One of the first things I did when I woke up this morning was look in the mirror. Even if my groggy eyes hadn’t caught the full-length mirror in my room, as I brushed my teeth and washed my face, the mirror above the sink betrayed tired eyes and inarguably messy hair.
I hadn’t looked in a mirror in a while. I stuck my tongue out at my reflection. I hopelessly wriggled my fingers through the knots in my hair. I shrugged. I hadn’t even thought about mirrors in a while.
I just got back from a road trip. Two friends and I drove from Santa Ana, California to the Olympic Peninsula in Washington and back down to Los Angeles. We camped the entire time, and in campgrounds without showers. We were all a little dirty and maybe a little stinky. We were all a little too happy to notice.
Most of our mornings consisted of a sun alarm clock and a tooth brush rinsed off from our reusable water bottles. The closest I did to brush my hair was run my fingers through it (which admittedly, isn’t too far from my normal routine). I quickly adapted to not seeing my reflection and was therefore a bit taken aback this morning to find my face shoved in my face.
On one of our first nights of camping, I was sitting up in the tent, looking for my headlamp and water bottle so I could leave the tent and brush my teeth. Rolling over, my friend asked if I saw his phone. I handed it to him. “But why,” I asked, “we don’t have service out here anyway.”
“I want to take a picture,” he said, “you look really campy right now. Like this is what I think of when I think of camping.”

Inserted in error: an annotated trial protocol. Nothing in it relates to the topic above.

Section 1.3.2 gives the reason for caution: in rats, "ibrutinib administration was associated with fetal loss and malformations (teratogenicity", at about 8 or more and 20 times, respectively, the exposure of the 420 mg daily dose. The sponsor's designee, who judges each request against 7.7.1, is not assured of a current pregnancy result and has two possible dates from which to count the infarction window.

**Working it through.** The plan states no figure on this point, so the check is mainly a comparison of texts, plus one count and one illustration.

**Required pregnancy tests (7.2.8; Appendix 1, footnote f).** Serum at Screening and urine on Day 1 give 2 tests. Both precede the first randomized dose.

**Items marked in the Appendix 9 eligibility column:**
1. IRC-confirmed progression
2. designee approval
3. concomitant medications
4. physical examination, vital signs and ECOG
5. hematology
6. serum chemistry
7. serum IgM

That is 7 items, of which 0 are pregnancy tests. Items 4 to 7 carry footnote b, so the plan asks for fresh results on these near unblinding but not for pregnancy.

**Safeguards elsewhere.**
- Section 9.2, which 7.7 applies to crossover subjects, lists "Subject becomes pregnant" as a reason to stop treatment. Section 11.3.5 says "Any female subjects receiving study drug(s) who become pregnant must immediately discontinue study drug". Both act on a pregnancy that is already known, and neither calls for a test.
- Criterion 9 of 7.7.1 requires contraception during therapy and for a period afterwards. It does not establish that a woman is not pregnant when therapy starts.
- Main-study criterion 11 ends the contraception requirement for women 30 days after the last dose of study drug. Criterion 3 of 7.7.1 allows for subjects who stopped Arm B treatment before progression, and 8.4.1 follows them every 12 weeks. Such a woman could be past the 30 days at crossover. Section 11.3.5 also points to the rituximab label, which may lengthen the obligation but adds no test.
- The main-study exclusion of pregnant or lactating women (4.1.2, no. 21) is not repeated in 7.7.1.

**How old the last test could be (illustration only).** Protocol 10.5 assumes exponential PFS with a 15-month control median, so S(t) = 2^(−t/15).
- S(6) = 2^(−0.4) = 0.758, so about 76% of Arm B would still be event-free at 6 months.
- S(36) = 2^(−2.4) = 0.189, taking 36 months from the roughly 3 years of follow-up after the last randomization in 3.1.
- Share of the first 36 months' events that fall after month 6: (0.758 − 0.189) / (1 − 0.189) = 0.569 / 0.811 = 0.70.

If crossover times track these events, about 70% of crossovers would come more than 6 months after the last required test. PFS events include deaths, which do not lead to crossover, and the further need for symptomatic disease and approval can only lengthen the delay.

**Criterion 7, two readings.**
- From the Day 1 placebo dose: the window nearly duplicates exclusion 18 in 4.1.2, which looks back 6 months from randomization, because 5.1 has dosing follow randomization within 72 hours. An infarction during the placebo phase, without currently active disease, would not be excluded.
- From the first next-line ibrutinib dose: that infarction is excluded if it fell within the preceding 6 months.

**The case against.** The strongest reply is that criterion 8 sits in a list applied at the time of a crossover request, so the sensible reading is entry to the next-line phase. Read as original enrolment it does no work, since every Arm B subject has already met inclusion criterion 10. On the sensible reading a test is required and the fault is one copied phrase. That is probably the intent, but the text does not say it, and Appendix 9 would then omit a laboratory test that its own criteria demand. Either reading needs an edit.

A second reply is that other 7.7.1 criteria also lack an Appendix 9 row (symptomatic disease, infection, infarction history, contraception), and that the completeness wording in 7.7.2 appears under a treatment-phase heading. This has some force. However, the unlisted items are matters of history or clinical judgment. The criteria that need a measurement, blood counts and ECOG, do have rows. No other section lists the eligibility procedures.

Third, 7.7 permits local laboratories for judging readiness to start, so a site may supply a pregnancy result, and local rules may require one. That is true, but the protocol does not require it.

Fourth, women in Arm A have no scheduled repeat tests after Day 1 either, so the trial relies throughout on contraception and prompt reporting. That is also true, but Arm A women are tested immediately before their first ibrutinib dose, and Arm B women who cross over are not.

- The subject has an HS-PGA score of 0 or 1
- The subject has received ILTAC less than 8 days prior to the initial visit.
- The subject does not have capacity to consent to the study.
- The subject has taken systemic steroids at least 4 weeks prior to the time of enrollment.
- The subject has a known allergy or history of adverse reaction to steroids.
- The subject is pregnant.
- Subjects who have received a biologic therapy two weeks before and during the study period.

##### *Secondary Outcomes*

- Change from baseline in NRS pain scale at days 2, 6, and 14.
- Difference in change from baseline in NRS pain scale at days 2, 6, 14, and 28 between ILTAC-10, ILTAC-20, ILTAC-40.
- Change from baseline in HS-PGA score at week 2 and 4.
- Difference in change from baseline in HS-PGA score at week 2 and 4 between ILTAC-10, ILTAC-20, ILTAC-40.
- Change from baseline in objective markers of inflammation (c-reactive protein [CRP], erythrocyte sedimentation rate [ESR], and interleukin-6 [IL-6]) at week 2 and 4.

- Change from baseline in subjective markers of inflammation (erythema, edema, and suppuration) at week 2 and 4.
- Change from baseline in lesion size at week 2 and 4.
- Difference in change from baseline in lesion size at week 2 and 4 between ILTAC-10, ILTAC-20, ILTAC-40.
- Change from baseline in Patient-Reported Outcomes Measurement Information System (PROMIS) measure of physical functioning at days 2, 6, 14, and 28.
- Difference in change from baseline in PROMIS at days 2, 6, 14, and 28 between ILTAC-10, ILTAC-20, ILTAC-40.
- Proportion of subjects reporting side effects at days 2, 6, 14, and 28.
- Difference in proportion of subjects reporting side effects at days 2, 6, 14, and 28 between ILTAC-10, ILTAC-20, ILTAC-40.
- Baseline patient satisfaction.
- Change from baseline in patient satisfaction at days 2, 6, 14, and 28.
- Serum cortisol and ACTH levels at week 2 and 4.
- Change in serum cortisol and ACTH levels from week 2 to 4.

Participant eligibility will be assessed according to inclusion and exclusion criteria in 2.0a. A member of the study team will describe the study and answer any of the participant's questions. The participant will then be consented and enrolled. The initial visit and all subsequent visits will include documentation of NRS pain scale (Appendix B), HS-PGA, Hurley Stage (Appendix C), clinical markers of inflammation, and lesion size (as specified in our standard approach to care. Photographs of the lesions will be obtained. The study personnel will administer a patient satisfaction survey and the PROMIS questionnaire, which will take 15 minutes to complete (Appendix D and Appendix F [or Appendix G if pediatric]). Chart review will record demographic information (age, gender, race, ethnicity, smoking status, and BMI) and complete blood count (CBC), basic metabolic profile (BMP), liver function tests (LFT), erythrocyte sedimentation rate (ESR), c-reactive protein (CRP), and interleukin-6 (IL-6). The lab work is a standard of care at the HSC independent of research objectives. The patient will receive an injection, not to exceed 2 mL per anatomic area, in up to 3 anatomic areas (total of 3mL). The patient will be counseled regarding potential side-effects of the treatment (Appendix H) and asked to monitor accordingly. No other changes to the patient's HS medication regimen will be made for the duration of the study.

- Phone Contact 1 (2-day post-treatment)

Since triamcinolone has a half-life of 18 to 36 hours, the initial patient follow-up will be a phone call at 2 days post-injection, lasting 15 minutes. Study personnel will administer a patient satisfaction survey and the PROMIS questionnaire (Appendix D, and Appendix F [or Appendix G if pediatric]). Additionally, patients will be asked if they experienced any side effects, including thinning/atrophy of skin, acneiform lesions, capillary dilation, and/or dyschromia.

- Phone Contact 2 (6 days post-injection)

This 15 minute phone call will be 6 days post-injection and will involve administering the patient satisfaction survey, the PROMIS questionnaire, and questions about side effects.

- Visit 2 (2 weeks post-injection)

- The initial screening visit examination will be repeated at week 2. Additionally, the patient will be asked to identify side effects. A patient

I laughed and buried my head in my hands. “I just woke up and haven’t showered in days and have no idea what I look like.”
“But the sun behind you outside the tent. And something about the lighting. I don’t know. It’s not gonna show up on the phone. But this looks like camping.”
That was the most I thought about my appearance all trip. At some point, early on, I looked like quintessential camping.
One of the first things I did this morning was look in a mirror and I wondered how many times the high school version of myself did that with disgust. I thought of teenage me spending hours straightening my thick and unruly Italian hair. I thought of how many hours people spend looking into mirrors and I thought of camping.
I thought of changing in the car and braiding my hair on the walk to the port-a-potty. I thought of the simplicity of the trip and I smiled. I don’t want to overthink it. I don’t want to worry about my reflection. I don’t want to be consumed by messy hair.
Back in a house with running water and fast WiFi, I am reminding myself of the beauty of tapping into simplicity. I am embracing what it means to “wake up like this.” Only this time, I’m showering more.